As society sees a rapid rise in mental health cases and suicide, how can we help if someone we know is struggling?
It could happen to anyone
A mental health crisis can happen to anyone, even those who don’t have an existing mental health condition. Sometimes (though not always), the person in crisis may experience self-harm impulses or suicidal ideation.
In these cases, knowing how to recognize what’s happening and react appropriately can save someone’s life. According to the American Association of Suicidology, there are critical red flags to look for.
What does a mental health crisis look like?
Mental health emergencies look different for different people. You may notice warning signs in advance, or they may seem to come out of nowhere.
In general, changes in behavior (such as changes in work or school performance, social isolation, increased use of drugs and/or alcohol, and loss of interest in usual activities or hobbies) are often indicators that someone’s mental health is deteriorating.
Other potential signs of a mental health crisis may include:
- inability to perform daily tasks (such as not getting out of bed, not eating, or failing to go to work/school)
- poor hygiene, such as failing to bathe or change clothes regularly
- suicidal thoughts or self-harm behaviors
- psychosis (including hallucinations or delusions)
- paranoia or seeming disconnected from reality
- feelings of hopelessness, depression, irritability, anger, or anxiety
What causes a mental health crisis?
A wide range of factors can cause mental health emergencies. In some cases, a crisis might result from an existing mental health condition being aggravated or exacerbated. Other times, a mental health crisis might be caused by trauma (such as a natural disaster or an accident) or a stressful event (such as the death of a loved one, the end of a relationship, or the loss of a job).
Although anyone can experience a mental health crisis, some groups are more vulnerable than others. These include individuals with pre-existing mental health conditions, those without robust support systems or coping mechanisms, people living in crowded environments, and people who have experienced economic losses.
The ways to deescalate a mental health crisis
Witnessing someone in crisis can make you feel powerless and scared, and it’s essential that you equip yourself with the proper knowledge, skills, and resources. Particularly if that person is suicidal, your intervention could save their life.
The American Association of Suicidology recommends the following guidelines as a starting point for helping someone navigate a mental health emergency –
1. Assess the situation
Talk to the person in crisis and ask them what they’re feeling or experiencing. If they seem like they might be a danger to themselves or others, try to remove any potentially dangerous items, such as medications, firearms, car keys, or knives. If you can, stay with them until the crisis has passed or they’ve gotten help. Remember to keep your own safety in mind, too. If you feel your well-being is in danger at any point, leave the situation.
2. Listen compassionately
In difficult situations like this, worrying about saying the wrong thing is normal. However, experts agree that the most important thing you can do for someone experiencing a crisis is simply to listen, be with them, and let them know you’re there to help. Offer validation and support, and avoid judging, lecturing, or reacting angrily. Try to ask the following questions:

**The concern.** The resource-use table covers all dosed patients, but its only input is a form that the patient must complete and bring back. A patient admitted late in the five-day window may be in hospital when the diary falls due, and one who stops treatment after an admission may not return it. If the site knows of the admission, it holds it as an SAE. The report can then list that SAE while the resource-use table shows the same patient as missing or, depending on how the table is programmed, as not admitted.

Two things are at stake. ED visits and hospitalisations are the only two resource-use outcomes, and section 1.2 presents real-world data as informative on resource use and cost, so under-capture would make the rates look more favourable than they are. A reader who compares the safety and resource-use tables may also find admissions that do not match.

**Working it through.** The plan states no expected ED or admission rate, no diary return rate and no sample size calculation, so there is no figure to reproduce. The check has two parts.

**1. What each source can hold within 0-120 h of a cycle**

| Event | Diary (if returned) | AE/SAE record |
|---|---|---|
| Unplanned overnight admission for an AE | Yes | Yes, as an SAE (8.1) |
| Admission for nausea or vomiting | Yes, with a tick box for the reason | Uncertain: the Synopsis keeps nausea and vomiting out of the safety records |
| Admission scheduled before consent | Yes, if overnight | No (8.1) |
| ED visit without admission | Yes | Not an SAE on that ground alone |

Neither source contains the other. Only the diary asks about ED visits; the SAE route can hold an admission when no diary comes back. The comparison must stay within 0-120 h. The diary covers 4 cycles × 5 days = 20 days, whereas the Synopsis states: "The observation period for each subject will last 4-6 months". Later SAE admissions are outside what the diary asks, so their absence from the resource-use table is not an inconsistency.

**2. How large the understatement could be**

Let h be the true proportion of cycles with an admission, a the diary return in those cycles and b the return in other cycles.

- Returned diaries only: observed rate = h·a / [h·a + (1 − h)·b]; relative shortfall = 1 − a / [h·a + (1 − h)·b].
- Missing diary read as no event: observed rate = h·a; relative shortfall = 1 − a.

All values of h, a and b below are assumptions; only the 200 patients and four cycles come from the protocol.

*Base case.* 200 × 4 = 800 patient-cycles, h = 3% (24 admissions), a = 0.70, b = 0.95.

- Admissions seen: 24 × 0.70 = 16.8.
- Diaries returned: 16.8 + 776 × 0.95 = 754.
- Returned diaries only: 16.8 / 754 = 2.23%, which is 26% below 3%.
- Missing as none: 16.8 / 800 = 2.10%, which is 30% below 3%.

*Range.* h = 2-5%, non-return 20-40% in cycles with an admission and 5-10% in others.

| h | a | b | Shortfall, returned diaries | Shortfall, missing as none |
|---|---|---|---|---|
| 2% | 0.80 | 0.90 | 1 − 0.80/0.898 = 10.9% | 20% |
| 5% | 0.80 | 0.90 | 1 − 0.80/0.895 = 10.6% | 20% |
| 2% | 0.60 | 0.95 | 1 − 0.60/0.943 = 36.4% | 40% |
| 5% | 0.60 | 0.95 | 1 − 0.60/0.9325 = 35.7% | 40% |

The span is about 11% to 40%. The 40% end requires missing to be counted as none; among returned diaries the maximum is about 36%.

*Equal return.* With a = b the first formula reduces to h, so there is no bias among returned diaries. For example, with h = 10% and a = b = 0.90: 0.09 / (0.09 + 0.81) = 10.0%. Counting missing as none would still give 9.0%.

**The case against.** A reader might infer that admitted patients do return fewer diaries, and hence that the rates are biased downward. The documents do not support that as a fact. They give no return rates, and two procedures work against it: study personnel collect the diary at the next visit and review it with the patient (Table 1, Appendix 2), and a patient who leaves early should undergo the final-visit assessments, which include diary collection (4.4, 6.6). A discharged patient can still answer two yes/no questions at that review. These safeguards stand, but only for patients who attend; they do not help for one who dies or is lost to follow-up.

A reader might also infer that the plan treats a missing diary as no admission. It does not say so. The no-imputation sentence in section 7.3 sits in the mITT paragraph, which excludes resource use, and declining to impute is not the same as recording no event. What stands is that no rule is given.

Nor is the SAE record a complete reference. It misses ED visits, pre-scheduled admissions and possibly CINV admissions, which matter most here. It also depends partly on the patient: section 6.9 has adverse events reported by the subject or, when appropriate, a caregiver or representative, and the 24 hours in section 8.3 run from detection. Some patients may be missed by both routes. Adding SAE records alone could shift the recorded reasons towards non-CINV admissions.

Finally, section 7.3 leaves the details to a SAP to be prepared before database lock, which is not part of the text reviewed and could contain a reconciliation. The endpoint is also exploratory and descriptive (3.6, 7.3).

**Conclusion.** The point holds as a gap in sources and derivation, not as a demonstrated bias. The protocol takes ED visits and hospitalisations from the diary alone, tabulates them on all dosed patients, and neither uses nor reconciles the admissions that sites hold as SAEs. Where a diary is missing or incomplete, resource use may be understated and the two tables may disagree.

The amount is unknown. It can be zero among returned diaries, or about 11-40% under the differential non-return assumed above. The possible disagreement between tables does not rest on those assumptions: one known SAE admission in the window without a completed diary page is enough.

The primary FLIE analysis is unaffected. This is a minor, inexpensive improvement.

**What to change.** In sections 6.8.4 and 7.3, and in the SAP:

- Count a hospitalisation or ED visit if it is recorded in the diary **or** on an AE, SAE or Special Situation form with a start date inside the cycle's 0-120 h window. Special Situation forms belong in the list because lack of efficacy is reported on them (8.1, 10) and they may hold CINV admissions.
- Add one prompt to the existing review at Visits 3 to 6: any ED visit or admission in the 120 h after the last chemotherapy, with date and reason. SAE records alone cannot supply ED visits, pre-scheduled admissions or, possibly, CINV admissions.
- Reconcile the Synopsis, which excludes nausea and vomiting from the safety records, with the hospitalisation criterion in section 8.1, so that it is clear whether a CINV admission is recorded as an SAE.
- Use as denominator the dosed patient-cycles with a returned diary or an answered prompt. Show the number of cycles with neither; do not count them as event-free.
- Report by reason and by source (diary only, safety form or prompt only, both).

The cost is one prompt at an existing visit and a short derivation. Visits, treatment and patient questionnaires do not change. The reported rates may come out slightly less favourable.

- Are you thinking about suicide?
- Are you currently seeing a mental health professional?
- What coping strategies and self-care usually help when you’re feeling bad?
- How can I help?
3. Connect them with support
If the person is already seeing a mental health professional, encourage them to contact that person. If they’re not already receiving treatment, offer to help them find a mental health provider or local support group.
If they don’t have a current provider or need immediate help, encourage them to call or text a crisis resource, such as the 988 Suicide and Crisis Lifeline or the NAMI crisis text line. It’s a good idea to save these numbers on your phone so they’re easily accessible if you ever need them.
If you believe the person is an imminent danger to themselves or others, take them to the nearest emergency room or call 911. If you call the emergency services, be sure to give the dispatcher as much information as possible about the person’s symptoms and what they’re experiencing.
4. Practice self-care
Seeing someone through a crisis can be physically and emotionally exhausting. Once they are safe, be sure to take care of your own needs and seek support if you need it.
Witnessing someone you know go through a mental health crisis can be scary and stressful. It can also cause strain on your own mental health, both in the short term as well as the longer term. However, knowing what to do when you recognize that someone you know is having a mental health crisis can help the impact it can have on you.
If you, or someone you, requires support for your mental health, reach out to an appropriate organization to help – they exist for that very purpose, so don’t be afraid to use them.
For further information on how organizations such as the Samaritans can help in a time of crisis, see our Get Help pages for further information.